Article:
What’s the inspiration behind Strom Motors?
It really started as an in-house R&D side project where we studied future market trends. One night while working at the lab in Mumbai, we realized we couldn’t solve the electric mobility problem with data and incremental solutions—we needed something more. So we went to work and started building.
At first, we had to go to junkyards and old bazaars in Mumbai to get used car parts. Within a week, we had our first rolling chassis. I still remember calling my wife at 10 p.m. to come and see what we were up to. She and my son (who was 4 at the time) were the first ones to try out our concept car. That night we knew we had something that could change the personal mobility landscape.
Why electric vehicles?
I grew up in the coastal city of Mumbai. Projections show that by 2050, major parts of my home city will be underwater. Switching to electric mobility can significantly reduce greenhouse gas emissions. This could buy us more time to develop the technologies we need to reverse climate change in the coming decades.
Prior to founding Strom Motors, you worked with NASA! What was that like?
Working with an incredibly talented bunch of engineers at NASA early in my career helped reinforce the belief that if you are ready to work hard on a problem, you can solve it. It also made me realize the importance of team dynamics. I learned to prioritize the quality of ideas over the seniority of the person.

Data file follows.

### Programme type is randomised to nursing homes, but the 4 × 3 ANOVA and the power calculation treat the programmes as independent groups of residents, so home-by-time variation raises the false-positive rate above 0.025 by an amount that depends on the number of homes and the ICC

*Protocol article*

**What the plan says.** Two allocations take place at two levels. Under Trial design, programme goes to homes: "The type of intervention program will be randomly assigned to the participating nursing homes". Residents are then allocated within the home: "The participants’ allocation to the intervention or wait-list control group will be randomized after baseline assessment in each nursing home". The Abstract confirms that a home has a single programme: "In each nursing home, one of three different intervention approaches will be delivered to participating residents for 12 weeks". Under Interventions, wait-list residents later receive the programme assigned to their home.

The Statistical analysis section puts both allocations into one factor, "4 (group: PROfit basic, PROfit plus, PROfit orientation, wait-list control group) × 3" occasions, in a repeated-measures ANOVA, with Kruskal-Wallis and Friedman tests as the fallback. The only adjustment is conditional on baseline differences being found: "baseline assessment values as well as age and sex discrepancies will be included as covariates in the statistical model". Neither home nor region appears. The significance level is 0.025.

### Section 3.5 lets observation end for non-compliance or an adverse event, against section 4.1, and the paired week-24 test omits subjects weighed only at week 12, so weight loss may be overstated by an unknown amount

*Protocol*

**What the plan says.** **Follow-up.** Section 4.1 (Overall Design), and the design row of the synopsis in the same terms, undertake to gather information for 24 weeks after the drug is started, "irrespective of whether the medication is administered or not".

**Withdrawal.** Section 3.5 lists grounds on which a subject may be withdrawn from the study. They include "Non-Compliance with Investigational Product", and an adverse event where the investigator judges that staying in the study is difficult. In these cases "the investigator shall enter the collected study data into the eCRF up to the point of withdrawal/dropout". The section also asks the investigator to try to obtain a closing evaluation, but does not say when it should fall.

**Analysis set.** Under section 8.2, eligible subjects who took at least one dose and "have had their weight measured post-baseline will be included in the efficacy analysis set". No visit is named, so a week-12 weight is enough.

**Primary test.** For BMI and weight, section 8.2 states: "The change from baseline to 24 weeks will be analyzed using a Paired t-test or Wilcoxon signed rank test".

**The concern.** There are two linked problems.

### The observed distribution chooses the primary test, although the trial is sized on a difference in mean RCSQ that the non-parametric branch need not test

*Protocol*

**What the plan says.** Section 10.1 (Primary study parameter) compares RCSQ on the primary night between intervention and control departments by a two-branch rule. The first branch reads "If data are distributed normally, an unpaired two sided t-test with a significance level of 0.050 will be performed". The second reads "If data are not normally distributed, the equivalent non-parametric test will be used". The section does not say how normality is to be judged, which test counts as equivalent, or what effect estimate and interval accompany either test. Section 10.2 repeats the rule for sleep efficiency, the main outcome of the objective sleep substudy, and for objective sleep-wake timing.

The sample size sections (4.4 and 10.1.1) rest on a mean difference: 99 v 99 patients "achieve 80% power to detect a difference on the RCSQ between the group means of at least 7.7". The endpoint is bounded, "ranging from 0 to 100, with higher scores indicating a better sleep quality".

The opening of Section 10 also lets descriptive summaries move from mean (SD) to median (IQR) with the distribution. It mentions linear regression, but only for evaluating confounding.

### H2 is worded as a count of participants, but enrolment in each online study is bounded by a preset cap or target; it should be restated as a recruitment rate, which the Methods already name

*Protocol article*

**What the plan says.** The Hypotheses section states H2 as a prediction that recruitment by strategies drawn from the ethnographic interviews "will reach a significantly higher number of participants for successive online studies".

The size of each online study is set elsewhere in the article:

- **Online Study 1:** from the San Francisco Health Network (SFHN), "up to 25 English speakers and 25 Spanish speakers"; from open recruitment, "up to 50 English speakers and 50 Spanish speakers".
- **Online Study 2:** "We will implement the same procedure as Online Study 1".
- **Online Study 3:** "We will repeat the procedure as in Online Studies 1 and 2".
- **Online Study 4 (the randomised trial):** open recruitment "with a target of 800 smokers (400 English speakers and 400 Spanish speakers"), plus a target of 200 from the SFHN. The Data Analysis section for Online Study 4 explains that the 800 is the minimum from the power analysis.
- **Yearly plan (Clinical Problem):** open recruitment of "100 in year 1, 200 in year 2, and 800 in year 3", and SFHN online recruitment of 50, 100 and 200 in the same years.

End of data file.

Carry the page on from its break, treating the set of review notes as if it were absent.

At Strom, we intentionally built a flat organization to avoid any idea bottlenecks. Everyone works toward a common goal: to put a world-class product on the market.
How did you make the jump from engineer to founder?
In 2012, I decided to move back to India and start my own R&D company with Jean-Luc and Dr. Gilmer Blankenship. Our vision was to apply the right technology to solve hard problems. With AdSkipper and E14 Technologies, we brought products to market in industries like renewable energy, entertainment and automation. The products were great, but my biggest area of personal growth was learning how to acquire and inspire the best talent and work in small teams.
Why did you opt for a three-wheeled design?
Entry-level electric hatchback cars still cost upwards of $30,000 in the US and even more around the world. The major reason behind these high prices is weight. Even compact four-wheeled hatchbacks weigh well over 3,000 pounds and require massive batteries for ranges of only 150 miles. Our reverse trike three-wheeled platform reduces weight by almost half, which increases drive efficiency 3X. We were able to price Strom-R3 for less than $10,000—while maintaining the right balance between comfort and easy mobility.
What are the top challenges you’ve faced while launching your company?
Trying to get suppliers, designers and other partners on board with our idea was the single biggest challenge we faced when we first started. Convincing multinational Tier 1 automotive suppliers to work with a small startup was particularly challenging—we had to help them see the power of our concept and understand the vision of Strom. Now we boast a stellar group of suppliers, including some of the very best in the industry.